Love and Cheerios are in the summer air, as people cram their year of fun into a few sun-filled, non-puffy-jacket-requiring months. While there’s always a coffee date, a candlelit dinner and patio drinks, nothing takes away first-date jitters and the pressure of awkward small talk like some good, old-fashioned activity. And if you use a little imagination and an iPod, these local dates are practically straight out of a movie montage set to sappy pop music.
For the romantic
Row a boat for two at Hoyt Lake. Some of the most famous romantic movies include at least one rowboat scene, so the opportunity for movie reenactments is endless. At Hoyt Lake, views of the Albright-Knox Art Gallery peek through the trees, helping set a picturesque scene along with the Frank Law Olmsted park’s abundant foliage and fairy-lit Terrace restaurant. A half hour on the brightly colored boats costs $10. It’s also weather dependent, so while a ride in the rain might sound romantic to the pluviophiles, it’s a fair-weather activity. Arm strength and Ryan Gosling not included. Info: Hoyt Lake Rowboats, 199 Lincoln Pkwy. Hours: 5 to 9 p.m. Monday through Friday and 1 to 9 p.m. Saturday and Sunday.
For the spontaneous
Belt out your favorite songs at The Gypsy Parlor. Every Thursday night, the wonderfully eclectic West Side parlor hosts a karaoke night, complete with a song selection to satisfy every music taste. Hear the likes of Mr. Brightside -- shout-sang by the inebriated -- and soulful Alicia Keys, belted out by the genuinely talented. Immersive bohemian vibes ring from the twinkly sidewalk patio through the usually crowded bar to the back, where the small stage, tables and casual lounge area give the impression you’ve walked into someone’s beautiful living room in an old Victorian home. Keep your eyes peeled for someone offering tarot card readings or ask the always-trusty Zoltar machine, the same kind notably from “Big,” to grant a wish. No one will judge if it’s for a better singing voice. (No one will judge you if you don’t care much about the quality of your singing voice, either.) Info: Gypsy Parlor, 376 Grant St. Karaoke is from 9 p.m. through 1 a.m. every Thursday.
For the cultured
Enjoy a night of Shakespeare in Delaware Park. A blanket on the hill, a picnic basket of cheese and crackers and open-container laws within the outdoor theater; the components of romance. Then, add a free Shakespeare show in the mix. Die-hard Early Modern English fans watch intently, following every word, among casual watchers who garner a respect for the craft, among those there purely for the picnic basket of cheese and bring-your-own wine. No matter where you fall on that spectrum, it’s undeniably romantic. And if you need to move your blanket further away during intermission for a chance to chat, the sound of the show carries far enough and clear(ish) views of the stage are seen from anywhere on the hill. Info: "Much Ado About Nothing" continues through Aug. 19. Shows are at 7:30 p.m. Tuesday through Sunday. Shakespeare in Delaware Park, Shakespeare Hill in Delaware Park, behind the Rose Garden. 199 Lincoln Pkwy.
For the adventurous
Zip line, rock climb, paddleboard and more at Buffalo RiverWorks. It’s hard to define Buffalo RiverWorks, but a “bar-restaurant-arena-concert venue-activity course” is a way to start. Four ziplines zigzag 100 feet up between RiverWorks’ towering grain silos, offering moments of pure exhilaration and impressive views of the Queen City and its waterfront (pending you keep your eyes open). The thrill-seeking doesn’t stop at the end of the zip line. There’s rock climbing up the side of the silos, with varying skill level, and kayaking, paddle boarding and hydro biking through the Buffalo River. New this year: a rain or shine high ropes course. Surviving a high ropes course together has to be some sort of relationship strength test. Info: Buffalo Riverworks Adventure Activities, 359 Ganson St.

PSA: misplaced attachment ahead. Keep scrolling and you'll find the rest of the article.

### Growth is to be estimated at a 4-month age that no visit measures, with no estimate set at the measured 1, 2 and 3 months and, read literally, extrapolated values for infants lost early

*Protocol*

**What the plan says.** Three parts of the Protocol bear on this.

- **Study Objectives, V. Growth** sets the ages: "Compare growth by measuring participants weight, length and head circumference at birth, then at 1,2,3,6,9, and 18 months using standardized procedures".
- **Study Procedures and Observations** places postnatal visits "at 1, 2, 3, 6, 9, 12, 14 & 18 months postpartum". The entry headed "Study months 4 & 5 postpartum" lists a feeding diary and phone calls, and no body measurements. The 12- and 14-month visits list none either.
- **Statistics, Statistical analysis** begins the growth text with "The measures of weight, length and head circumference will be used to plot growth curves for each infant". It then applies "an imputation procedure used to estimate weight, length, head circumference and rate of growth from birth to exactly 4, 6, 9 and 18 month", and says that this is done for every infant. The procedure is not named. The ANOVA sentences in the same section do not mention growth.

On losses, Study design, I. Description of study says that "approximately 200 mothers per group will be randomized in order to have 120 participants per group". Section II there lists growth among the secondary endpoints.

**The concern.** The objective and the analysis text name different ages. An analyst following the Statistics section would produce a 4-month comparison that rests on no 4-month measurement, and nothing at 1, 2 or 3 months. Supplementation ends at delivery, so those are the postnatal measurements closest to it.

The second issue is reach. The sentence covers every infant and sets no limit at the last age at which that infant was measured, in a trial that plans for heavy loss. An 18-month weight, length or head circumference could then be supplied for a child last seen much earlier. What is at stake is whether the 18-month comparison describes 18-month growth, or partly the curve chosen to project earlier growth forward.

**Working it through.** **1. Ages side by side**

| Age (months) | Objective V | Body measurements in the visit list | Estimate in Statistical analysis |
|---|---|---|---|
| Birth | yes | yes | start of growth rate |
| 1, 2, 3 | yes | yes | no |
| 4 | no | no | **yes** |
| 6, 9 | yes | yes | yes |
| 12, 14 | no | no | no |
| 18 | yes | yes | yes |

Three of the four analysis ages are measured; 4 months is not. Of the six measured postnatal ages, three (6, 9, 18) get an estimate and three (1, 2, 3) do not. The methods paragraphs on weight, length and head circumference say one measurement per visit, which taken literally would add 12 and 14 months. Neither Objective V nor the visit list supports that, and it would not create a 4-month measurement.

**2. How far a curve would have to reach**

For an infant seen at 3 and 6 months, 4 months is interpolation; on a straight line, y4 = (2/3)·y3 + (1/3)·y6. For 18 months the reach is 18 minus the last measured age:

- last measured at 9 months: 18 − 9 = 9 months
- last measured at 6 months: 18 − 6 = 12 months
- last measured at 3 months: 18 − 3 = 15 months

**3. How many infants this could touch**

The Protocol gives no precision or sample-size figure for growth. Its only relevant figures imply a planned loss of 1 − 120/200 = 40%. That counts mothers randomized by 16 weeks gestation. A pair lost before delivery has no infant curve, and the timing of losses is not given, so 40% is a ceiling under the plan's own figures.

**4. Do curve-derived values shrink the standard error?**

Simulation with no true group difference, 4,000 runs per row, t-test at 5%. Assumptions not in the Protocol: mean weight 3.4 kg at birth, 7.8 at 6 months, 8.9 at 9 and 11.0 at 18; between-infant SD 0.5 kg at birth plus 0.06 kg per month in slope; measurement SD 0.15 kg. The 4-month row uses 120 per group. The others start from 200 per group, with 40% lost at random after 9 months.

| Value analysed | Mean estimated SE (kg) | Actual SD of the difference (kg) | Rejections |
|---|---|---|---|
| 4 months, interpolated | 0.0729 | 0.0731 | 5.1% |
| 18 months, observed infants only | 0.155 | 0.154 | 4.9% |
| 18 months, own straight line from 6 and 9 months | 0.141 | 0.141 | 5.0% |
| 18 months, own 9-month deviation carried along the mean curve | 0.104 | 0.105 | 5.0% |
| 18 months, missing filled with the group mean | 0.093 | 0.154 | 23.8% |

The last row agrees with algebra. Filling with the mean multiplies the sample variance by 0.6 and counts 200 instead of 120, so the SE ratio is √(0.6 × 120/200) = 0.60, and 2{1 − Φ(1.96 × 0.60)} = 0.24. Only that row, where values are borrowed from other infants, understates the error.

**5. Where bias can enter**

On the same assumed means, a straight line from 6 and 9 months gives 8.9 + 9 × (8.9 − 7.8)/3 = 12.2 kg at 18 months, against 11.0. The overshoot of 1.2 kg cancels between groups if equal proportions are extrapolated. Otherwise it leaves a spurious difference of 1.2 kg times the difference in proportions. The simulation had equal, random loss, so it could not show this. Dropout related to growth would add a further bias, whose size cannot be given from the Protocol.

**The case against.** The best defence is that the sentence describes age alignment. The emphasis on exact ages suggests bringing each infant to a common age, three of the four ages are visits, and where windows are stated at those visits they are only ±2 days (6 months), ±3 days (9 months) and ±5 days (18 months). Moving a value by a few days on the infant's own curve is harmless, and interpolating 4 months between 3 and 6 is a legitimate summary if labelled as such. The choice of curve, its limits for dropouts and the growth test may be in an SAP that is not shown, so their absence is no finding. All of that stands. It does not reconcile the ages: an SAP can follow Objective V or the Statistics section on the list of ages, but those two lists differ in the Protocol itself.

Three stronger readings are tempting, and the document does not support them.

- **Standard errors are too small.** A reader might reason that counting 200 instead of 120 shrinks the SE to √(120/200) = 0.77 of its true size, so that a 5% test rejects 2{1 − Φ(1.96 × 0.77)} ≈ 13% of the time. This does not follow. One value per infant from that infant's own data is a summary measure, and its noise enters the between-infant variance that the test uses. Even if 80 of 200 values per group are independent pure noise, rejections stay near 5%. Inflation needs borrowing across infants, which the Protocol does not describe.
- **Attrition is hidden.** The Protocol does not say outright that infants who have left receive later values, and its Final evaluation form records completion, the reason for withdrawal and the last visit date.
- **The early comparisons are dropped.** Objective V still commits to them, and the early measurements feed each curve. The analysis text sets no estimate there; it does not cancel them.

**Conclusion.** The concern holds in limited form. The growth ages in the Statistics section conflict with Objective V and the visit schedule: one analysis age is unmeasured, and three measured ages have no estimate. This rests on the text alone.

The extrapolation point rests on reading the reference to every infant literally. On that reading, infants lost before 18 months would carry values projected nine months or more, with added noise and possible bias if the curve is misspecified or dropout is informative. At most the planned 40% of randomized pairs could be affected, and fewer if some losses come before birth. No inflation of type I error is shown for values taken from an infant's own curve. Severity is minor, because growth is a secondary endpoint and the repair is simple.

For the cool kids
Catch cheap shows at Mohawk Place. Ignoring the cell phones and craft beer list, you could easily feel like you’re back in the '90s at this grungy downtown concert venue. The moody, retro ambiance is nothing short of charming, inciting a craving to snap your fingers and instantly change into a well-worn band tee and motorcycle jacket, with a cheap beer in hand. Shows are refreshingly cheap, some are free, most are $5-$15. They house around 400 local and national acts each year from a broad range of genres; punk, grunge, indie rock, pop, alternative metal, rockabilly. Cheap drinks, cheap music and feeling like you’re actually, maybe, kinda sorta cool? Check. Info: Mohawk Place, 47 E Mohawk St.
For the movie buffs
Cozy up to a movie in the park. With no shortage of local outdoor movie spots in an area lucky enough to have two drive-in movie theaters, Delaware Park’s free, weekly movie series stands out. While many outdoor movie showings are nearly exclusively children’s flicks, this selection is decidedly more sophisticated and diverse. The series is notable for its list of well-loved, throwback flicks mixed with recent highly rated favorites and a picturesque backdrop of the park’s lush greenery.
Watch the Buffalo-made Hollywood film "Marshall" (Aug. 10), Audrey Hepburn dazzle in “Roman Holiday” (Aug. 24), or the more recent blockbuster “Black Panther” (Aug. 31). Movies are on Friday nights at dusk through August. Bring your own buttery popcorn, sugary candy and a cooler of drinks. If you arrive early enough with an insatiable craving for something a bit healthier, Ashker’s Juice Bar has a stand in the park where it serves its signature smoothies. Grab one near the Nottingham Terrace and Amherst intersection, by the baseball diamond. Info: Movies in the Meadow, behind the Parkside Lodge in Delaware Park (84 Parkside Ave.)
Story topics: Your Guide to WNY